In 1943 Germany’s submarines -- the U-boats -- were winning the Battle of the Atlantic. Large
numbers of U-boats were waiting for Allied ships and were sending hundreds of them to the bottom of the
ocean. The Germans lost submarines, but they were small and not easy to find; for every U-boat that the
British and Americans found and sank, they lost several ships to the submarines. Germany built U-boats as
fast as she could, Britain began to get worried over the serious loss of shipping, and the Americans had
great difficulty in sending enough men and war materials across the Atlantic.
Suddenly Germany’s U-boat losses doubled in one month. The next month they almost doubled again.
In three months nearly 100 U-boats were sunk, mostly by aircraft. What had happened?
Once before the U-boats had been in trouble because of aircraft. Before that, they had learnt to avoid
danger from the air by staying below the surface during the daytime. They had to come up at night to
charge their batteries, but that was fairly safe at first. As soon as it became possible to fit radar in the
British coastal command aircraft, there was a change. Radar allowed the planes to search large areas of the
sea, to find a submarine even at night and in fog, and to attack before the U-boat could go under the water.
The Germans began to lose U-boats to these attacks. They guessed that the aircraft were using radar, and
they succeeded in finding out the details of the type of set. German scientists quickly developed an
instrument which picked, up the radar signal and gave the U-boat warning.
The U-boat commanders were delighted. Their new instruments allowed them to come to the surface
at night and destroy Allied ships, knowing that their instruments would warn them of radar-carrying
aircraft. That is when they began to win the Battle of the Atlantic. Then in 1943 the British developed a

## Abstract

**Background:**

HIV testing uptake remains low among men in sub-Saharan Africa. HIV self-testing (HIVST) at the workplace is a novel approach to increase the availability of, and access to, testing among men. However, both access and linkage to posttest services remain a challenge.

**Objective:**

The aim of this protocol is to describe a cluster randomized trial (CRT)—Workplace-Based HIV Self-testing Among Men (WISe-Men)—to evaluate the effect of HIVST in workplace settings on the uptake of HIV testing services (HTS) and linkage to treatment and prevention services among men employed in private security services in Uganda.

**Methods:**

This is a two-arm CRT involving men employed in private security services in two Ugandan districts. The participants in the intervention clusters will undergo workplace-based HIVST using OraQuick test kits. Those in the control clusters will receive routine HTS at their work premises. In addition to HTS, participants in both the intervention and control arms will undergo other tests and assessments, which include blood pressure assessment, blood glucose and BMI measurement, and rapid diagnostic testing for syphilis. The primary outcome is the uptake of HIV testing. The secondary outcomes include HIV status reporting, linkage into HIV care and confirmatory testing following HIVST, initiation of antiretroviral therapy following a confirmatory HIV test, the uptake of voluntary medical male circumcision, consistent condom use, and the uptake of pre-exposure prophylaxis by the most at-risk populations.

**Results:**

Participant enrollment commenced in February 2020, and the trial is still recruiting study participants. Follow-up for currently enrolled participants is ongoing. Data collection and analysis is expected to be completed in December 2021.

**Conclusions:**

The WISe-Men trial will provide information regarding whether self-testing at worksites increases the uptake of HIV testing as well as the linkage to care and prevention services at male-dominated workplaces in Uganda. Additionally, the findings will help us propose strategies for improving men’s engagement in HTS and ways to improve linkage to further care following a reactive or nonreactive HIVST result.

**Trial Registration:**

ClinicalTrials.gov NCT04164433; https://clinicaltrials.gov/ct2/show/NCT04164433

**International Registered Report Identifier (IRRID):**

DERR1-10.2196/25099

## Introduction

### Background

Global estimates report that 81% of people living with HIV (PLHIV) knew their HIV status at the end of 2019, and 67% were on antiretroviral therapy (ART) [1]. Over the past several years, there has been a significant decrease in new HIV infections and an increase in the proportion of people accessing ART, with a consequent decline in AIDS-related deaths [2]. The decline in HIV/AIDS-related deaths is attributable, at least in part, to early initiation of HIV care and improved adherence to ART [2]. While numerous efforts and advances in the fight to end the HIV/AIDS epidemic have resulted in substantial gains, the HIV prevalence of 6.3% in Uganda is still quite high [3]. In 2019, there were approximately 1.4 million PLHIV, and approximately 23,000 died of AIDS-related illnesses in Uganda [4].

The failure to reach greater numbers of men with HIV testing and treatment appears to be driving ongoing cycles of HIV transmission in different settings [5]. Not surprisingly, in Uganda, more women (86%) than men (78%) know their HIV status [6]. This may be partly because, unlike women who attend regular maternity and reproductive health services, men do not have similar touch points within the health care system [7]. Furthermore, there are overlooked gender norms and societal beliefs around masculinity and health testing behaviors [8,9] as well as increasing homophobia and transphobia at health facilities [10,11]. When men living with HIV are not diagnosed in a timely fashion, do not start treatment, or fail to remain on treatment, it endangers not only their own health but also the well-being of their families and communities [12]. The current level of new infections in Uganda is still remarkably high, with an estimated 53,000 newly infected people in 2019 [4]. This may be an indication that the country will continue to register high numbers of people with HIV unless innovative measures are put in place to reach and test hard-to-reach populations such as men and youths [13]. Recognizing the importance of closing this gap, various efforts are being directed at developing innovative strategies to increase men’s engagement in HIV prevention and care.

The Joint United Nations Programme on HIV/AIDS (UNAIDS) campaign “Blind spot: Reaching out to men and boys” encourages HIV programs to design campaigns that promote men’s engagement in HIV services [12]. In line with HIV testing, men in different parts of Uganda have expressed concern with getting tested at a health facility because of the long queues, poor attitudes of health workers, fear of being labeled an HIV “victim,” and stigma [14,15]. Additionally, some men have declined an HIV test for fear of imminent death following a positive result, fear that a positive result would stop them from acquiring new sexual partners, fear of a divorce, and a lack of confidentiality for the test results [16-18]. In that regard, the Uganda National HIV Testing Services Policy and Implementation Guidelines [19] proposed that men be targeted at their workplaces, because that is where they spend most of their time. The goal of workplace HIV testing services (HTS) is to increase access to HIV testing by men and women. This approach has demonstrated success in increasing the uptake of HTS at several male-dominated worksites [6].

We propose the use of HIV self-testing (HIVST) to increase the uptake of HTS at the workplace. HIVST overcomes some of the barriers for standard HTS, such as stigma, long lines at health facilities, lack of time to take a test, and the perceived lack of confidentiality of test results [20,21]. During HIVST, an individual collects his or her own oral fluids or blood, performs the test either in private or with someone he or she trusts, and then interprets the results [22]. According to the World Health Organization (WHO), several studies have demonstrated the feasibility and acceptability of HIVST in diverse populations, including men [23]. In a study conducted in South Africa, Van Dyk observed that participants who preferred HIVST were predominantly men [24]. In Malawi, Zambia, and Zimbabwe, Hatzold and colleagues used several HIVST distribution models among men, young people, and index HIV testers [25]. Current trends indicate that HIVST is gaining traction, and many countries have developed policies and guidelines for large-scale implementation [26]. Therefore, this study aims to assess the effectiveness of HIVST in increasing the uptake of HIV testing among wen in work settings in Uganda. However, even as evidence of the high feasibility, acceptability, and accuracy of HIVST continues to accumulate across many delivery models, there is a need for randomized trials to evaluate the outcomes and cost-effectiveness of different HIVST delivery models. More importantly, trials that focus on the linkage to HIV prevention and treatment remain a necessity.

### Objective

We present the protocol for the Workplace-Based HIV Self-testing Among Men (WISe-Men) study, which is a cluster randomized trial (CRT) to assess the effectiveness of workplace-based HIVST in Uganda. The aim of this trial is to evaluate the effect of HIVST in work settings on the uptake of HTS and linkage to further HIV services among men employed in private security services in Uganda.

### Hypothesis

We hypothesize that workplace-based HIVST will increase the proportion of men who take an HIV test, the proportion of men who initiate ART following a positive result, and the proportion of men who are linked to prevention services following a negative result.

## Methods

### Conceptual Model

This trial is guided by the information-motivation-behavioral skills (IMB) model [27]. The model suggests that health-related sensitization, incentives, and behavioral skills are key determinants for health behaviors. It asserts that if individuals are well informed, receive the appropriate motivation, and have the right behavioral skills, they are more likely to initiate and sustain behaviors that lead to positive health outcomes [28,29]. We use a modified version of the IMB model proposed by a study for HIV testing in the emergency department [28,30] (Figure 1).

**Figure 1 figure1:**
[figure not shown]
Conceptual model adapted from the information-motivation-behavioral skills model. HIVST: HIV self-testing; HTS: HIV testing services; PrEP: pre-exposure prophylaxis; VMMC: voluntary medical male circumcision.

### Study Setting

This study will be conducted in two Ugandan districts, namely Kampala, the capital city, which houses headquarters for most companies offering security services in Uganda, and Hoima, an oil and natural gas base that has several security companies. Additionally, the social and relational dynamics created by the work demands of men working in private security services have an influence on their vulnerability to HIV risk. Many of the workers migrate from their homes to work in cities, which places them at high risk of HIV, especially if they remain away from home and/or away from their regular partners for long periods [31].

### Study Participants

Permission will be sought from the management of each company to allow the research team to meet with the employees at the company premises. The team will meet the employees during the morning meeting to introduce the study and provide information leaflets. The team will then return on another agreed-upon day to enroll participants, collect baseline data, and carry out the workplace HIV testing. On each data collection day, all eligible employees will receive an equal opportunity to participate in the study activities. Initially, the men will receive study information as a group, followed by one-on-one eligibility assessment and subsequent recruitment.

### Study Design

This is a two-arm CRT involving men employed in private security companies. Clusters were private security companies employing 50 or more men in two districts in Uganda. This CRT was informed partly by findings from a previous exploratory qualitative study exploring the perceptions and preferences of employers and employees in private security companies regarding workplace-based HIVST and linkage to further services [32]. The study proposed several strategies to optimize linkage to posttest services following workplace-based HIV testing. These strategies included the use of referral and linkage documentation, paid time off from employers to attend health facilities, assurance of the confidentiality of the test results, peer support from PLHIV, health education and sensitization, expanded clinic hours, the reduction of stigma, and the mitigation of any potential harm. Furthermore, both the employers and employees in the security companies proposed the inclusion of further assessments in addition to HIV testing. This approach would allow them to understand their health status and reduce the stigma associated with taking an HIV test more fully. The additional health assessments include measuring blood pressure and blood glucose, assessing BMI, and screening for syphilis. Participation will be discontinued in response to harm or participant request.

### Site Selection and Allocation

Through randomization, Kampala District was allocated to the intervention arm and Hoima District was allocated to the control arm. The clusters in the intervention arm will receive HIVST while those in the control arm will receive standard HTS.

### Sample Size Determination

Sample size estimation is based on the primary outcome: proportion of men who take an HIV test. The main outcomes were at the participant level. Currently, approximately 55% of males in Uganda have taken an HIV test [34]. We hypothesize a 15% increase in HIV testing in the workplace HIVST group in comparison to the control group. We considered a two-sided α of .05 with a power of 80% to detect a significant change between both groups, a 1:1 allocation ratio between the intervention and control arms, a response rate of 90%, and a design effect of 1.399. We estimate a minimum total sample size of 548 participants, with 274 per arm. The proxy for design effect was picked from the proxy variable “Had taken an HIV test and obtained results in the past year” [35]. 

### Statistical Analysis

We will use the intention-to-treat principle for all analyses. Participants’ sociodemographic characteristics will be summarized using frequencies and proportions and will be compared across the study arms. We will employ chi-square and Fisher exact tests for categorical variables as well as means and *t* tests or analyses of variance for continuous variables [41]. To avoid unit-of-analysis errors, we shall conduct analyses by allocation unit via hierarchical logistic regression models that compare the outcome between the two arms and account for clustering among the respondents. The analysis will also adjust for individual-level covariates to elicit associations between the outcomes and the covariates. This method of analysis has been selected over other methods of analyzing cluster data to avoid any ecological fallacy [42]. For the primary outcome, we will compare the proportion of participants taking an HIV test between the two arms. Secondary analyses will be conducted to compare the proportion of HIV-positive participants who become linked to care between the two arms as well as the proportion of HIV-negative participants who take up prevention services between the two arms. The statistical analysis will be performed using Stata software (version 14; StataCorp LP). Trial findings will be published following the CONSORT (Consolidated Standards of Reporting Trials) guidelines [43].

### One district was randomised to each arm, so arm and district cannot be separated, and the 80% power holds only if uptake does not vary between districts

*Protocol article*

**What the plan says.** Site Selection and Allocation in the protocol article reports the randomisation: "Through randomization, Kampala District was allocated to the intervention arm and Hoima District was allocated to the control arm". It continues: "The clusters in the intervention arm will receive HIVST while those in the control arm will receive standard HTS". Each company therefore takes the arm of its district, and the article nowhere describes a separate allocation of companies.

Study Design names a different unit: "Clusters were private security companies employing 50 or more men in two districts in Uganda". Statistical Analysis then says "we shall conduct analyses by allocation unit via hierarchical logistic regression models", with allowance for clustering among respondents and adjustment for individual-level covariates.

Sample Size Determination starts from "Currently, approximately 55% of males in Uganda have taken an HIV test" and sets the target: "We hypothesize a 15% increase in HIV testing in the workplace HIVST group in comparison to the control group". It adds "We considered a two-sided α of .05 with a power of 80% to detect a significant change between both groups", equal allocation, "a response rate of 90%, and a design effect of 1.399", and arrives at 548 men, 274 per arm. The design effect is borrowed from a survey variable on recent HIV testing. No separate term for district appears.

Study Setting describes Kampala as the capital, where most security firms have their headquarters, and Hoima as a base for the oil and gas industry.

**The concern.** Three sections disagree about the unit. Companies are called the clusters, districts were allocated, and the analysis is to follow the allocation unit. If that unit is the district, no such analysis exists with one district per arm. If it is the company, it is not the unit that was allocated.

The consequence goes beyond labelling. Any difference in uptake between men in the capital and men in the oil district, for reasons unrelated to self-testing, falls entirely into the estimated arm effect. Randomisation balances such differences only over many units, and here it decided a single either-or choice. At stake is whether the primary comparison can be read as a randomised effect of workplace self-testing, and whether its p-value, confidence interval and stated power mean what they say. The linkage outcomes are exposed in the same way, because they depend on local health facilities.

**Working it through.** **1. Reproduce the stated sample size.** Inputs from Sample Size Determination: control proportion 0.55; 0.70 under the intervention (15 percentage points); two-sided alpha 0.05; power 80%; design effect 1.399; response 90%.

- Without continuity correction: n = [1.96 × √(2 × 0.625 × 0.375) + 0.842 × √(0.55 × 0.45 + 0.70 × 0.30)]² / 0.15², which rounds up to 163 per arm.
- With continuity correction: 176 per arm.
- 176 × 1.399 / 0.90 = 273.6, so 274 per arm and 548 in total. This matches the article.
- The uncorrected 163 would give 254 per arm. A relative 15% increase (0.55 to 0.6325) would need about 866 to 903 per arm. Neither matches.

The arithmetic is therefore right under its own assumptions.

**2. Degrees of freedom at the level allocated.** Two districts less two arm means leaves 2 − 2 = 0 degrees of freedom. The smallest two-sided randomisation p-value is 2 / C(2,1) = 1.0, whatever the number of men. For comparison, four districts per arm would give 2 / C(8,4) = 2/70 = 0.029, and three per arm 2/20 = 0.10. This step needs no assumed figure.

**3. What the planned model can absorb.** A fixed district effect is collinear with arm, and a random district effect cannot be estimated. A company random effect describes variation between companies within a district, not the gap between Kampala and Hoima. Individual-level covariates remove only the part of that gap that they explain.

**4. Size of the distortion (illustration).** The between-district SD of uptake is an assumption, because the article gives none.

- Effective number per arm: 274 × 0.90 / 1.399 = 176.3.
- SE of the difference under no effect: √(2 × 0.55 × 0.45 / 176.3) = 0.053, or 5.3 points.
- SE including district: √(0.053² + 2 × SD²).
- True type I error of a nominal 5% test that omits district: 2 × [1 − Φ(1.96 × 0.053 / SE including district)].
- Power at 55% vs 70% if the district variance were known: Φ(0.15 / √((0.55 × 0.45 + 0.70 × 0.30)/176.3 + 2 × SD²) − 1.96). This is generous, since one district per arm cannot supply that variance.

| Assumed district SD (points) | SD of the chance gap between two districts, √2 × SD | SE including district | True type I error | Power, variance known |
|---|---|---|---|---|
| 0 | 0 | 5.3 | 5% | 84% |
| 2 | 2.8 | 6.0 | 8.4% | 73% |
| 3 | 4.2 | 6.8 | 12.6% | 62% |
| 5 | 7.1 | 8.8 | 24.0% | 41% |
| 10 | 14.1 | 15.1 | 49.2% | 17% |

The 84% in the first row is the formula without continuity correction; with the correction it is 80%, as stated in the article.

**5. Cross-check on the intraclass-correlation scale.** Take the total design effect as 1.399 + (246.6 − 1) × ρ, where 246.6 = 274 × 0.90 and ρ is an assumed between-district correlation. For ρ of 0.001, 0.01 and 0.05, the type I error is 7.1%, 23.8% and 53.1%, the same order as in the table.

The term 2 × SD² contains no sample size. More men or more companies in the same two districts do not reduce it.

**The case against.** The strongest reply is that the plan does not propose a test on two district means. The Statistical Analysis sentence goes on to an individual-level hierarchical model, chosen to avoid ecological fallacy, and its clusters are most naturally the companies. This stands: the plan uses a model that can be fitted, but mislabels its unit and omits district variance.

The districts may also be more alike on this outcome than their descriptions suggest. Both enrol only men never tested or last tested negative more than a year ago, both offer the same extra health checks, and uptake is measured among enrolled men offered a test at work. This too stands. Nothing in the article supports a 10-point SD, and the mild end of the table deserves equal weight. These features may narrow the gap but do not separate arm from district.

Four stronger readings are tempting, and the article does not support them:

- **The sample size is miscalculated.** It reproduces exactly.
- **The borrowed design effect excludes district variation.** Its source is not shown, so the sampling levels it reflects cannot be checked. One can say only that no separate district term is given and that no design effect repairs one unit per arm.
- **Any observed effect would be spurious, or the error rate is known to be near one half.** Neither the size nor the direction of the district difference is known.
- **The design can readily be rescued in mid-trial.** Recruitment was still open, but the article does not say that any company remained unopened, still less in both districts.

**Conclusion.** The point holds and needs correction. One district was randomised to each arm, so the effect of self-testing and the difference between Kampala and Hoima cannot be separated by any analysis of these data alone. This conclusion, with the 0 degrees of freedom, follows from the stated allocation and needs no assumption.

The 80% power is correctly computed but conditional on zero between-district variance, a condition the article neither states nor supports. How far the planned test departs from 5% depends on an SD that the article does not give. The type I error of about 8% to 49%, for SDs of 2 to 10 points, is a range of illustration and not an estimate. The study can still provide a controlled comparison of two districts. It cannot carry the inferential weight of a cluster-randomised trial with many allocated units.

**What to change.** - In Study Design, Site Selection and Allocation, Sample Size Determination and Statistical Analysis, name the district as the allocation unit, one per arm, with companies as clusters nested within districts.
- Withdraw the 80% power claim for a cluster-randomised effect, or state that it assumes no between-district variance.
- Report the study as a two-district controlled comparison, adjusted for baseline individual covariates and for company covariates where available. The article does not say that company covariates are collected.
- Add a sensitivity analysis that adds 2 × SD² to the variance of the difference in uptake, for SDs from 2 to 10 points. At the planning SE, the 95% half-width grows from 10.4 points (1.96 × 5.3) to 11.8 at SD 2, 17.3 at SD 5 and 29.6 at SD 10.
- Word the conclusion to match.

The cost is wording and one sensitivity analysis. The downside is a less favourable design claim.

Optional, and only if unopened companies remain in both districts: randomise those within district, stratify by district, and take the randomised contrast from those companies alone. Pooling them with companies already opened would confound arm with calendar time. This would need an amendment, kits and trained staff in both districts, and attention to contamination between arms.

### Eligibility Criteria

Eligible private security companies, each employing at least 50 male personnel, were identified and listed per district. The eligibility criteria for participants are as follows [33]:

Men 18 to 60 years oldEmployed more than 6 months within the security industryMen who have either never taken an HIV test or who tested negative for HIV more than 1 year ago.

new type of radar set which used a much shorter wavelength. In a few months it was so dangerous for a
U-boat to come up that the Battle of the Atlantic was almost at an end.
That is only one example of the many uses of radar in war. What about its uses in peace?
Every British motorist will tell you that radar is used most unfairly by the police to catch drivers who
are accidentally going a little faster than the speed limit.
“There you are,” the motorist will say, “driving quite safely at 45(72 k.p.h.) on a wide road almost in
open country. Then a policeman steps out from nowhere and holds his hand up. You stop. He tells you that
his radar has measured your speed as 48 in a built-up area.”
Radar has made a great difference to the life of a ship’s officer. The radar screen in the wheelhouse
shows him every ship that is near him, every piece of land, every rock. every buoy. And he can see them
clearly at night or in thick fog. He can measure their distance from his own ship, and he knows the speed
of the other ships and the direction they are travelling in.
Radar is a great help to the pilot of an air liner too. Even in thick fog the officers in the control tower
at the airport can see his aircraft. They know his exact position -- height, distance, direction, speed. And
they know the same things about every other aircraft in the area. They can “talk down” the pilot to the
point where he can actually see the runway. With even more recent systems, using a combination of radar
and other instruments on the aircraft and on the ground, the pilot can now land completely blind in perfect
The airport usually had radar of more than one kind. A very narrow, pencil-like beam is used to
discover the exact position of a particular aircraft. The aerial which sends out the signal and receives the
reflected signal is pointed straight at the aircraft. A narrow beam of that kind is not suitable for search over
a wide area in order to find all aircraft that are near the airport. So a separate rotating aerial is used for that
purpose. The original radar combined these two things, as its English name showed ( Detection is finding
something as the result of a search; Ranging is finding the exact distance):
Radio Detection And Ranging -- Radar